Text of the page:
2. Pete Michaud’s Blog
3. Remarkablogger, Michael Martine’s blog
4. Heart of Business, Mark Silver’s blog
5. Problogger, Darren Rowse’s blog
6. Copyblogger, Brian Clark’s blog
7. The Art of Non-Conformity, Chris Guillebeau’s blog
8. Website in a Weekend, Dave Doolin’s blog
9. Awake at the Wheel, Jonathan Field’s blog
10. Extreme John
11. Men With Pens
12. Chris Brogan
13. Johnny B. Truant
14. Seth Godin’s Blog
15. Steve Pavlina

What Are Yours?

Please share your favorites in the comments.

3 Reasons to Build Your WordPress Blog Today

Reason 1: Smart People Say So

Michael Martine of Remarkablogger was just interviewed on Patrick Allmond’s blog, StopDoingNothing (and that blog name is great advice!)

He was asked:

What is the best “do it” tip you have for a blogger that is starting today?

Michael replied:

Get your blog on self-hosted WordPress as fast as you can. Start an email list as fast as you can.

This is a man who knows his stuff when it comes to blogging – he’s done it for a decade. He’s also one of the folks behind Headway, the premium WordPress theme I use on this site. I heard about it through him, and I’m very happy with it. Oh, and he writes much better blog headlines than I do.

The advice above is really the best advice anyone considering creating a website or blog could possibly get. If you have a business, or are writing a book, or need a ‘personal image’ site to make sure you show up looking sharp when you get searched on Google, just do it.

Reason 2: A WordPress Blog is Good For Your Business

When you set up WordPress, you get a whole website, not just a blog. Many business sites, like this one, are entirely created with WordPress.

You’ll reach more prospective clients. It’s becoming increasing important to have a web presence, so your clients can find you, and so they find you credible.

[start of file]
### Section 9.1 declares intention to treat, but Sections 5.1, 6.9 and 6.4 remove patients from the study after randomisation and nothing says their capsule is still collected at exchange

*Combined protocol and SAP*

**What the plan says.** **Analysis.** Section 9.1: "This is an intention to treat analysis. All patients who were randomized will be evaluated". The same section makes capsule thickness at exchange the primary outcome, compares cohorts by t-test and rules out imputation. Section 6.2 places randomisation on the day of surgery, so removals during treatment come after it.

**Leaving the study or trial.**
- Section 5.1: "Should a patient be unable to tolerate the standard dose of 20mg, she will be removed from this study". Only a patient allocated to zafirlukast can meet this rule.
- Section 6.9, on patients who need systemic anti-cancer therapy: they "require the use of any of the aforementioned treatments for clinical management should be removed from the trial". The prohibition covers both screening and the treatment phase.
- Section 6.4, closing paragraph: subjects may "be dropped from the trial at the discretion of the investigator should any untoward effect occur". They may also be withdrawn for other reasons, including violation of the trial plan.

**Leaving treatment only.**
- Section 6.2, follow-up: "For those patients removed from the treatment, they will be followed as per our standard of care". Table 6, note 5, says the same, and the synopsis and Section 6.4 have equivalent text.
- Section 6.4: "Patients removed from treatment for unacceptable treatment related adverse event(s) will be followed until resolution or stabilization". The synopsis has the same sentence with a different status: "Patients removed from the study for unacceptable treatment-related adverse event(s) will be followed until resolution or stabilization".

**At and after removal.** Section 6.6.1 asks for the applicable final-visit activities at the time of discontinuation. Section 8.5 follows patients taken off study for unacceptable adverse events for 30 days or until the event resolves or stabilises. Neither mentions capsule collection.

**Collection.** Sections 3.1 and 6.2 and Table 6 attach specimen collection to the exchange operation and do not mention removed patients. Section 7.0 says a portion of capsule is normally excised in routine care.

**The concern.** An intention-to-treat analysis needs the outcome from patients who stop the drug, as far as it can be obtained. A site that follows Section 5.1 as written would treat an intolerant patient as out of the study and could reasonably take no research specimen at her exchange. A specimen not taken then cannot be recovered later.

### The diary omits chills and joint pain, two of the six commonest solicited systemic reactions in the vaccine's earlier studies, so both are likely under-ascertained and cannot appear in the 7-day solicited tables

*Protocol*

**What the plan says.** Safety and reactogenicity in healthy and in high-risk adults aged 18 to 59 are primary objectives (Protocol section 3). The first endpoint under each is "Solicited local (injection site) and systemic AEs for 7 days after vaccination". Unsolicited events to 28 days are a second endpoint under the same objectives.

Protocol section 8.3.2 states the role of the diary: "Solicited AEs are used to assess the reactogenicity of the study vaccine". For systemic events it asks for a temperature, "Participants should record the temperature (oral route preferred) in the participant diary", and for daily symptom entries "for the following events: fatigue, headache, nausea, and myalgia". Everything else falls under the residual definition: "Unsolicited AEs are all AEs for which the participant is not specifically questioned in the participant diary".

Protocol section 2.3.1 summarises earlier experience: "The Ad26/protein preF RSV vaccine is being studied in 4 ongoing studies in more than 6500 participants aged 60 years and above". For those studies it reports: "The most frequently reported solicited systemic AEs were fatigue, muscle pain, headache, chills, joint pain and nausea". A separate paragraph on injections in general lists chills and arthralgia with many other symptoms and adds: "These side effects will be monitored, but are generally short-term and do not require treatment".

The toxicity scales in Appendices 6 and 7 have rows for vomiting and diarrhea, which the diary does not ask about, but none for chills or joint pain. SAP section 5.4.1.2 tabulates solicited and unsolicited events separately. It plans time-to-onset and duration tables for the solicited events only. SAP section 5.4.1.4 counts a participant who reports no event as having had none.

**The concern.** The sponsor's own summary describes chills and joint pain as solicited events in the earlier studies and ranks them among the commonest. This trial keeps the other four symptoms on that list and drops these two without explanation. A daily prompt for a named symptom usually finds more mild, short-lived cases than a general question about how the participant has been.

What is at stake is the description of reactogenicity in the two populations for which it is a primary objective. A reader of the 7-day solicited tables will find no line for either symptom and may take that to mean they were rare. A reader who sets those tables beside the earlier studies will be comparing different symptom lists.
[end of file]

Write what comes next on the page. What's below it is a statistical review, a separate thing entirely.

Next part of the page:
You’ll make more money – IF you sell good products or services and keep learning how to communicate that well.

Reason 3: It’s Easier Than You Think

C’mon, everything you need to know to build your WordPress blog is here on this site. Free. It’s going to take you somewhere between 10 minutes and three hours, depending on your level of technical knowledge (plus a few breaks while the hosting catches up to you).

Bonus Reasons:

You’ll impress your friends.

You’ll meet and make new friends. There are some great people out here on the interwebz.

Your new site will start getting noticed by search engines. WordPress is designed well for that. You don’t want to be sitting there a year from now, wishing you’d started sooner. The sooner your site is up, the better.

You don’t have to do it all “right”. It’s okay to make some mistakes. They won’t hurt anything much. You can always delete the site and start over, or change the look, or decide to change your site’s focus. Just get started – the very process of taking action will help you get closer to your goals, even if you’re not quite sure what they are.

If you’re not sure what the site should be about, make it about you. Not a resume, but an introduction that will support you in your business and social life. When someone searches for your name on Google, have them read what you want them to read.

It’s Sunday. You’ve got the time. I’m starting to feel like a Nike ad, but … just do it. Go create your WordPress blog. I’ll help if you get stuck. Just post in the comments.

Have a blog already? Send your friends here!

And yes, Mike K., you inspired this post. Now go write your own!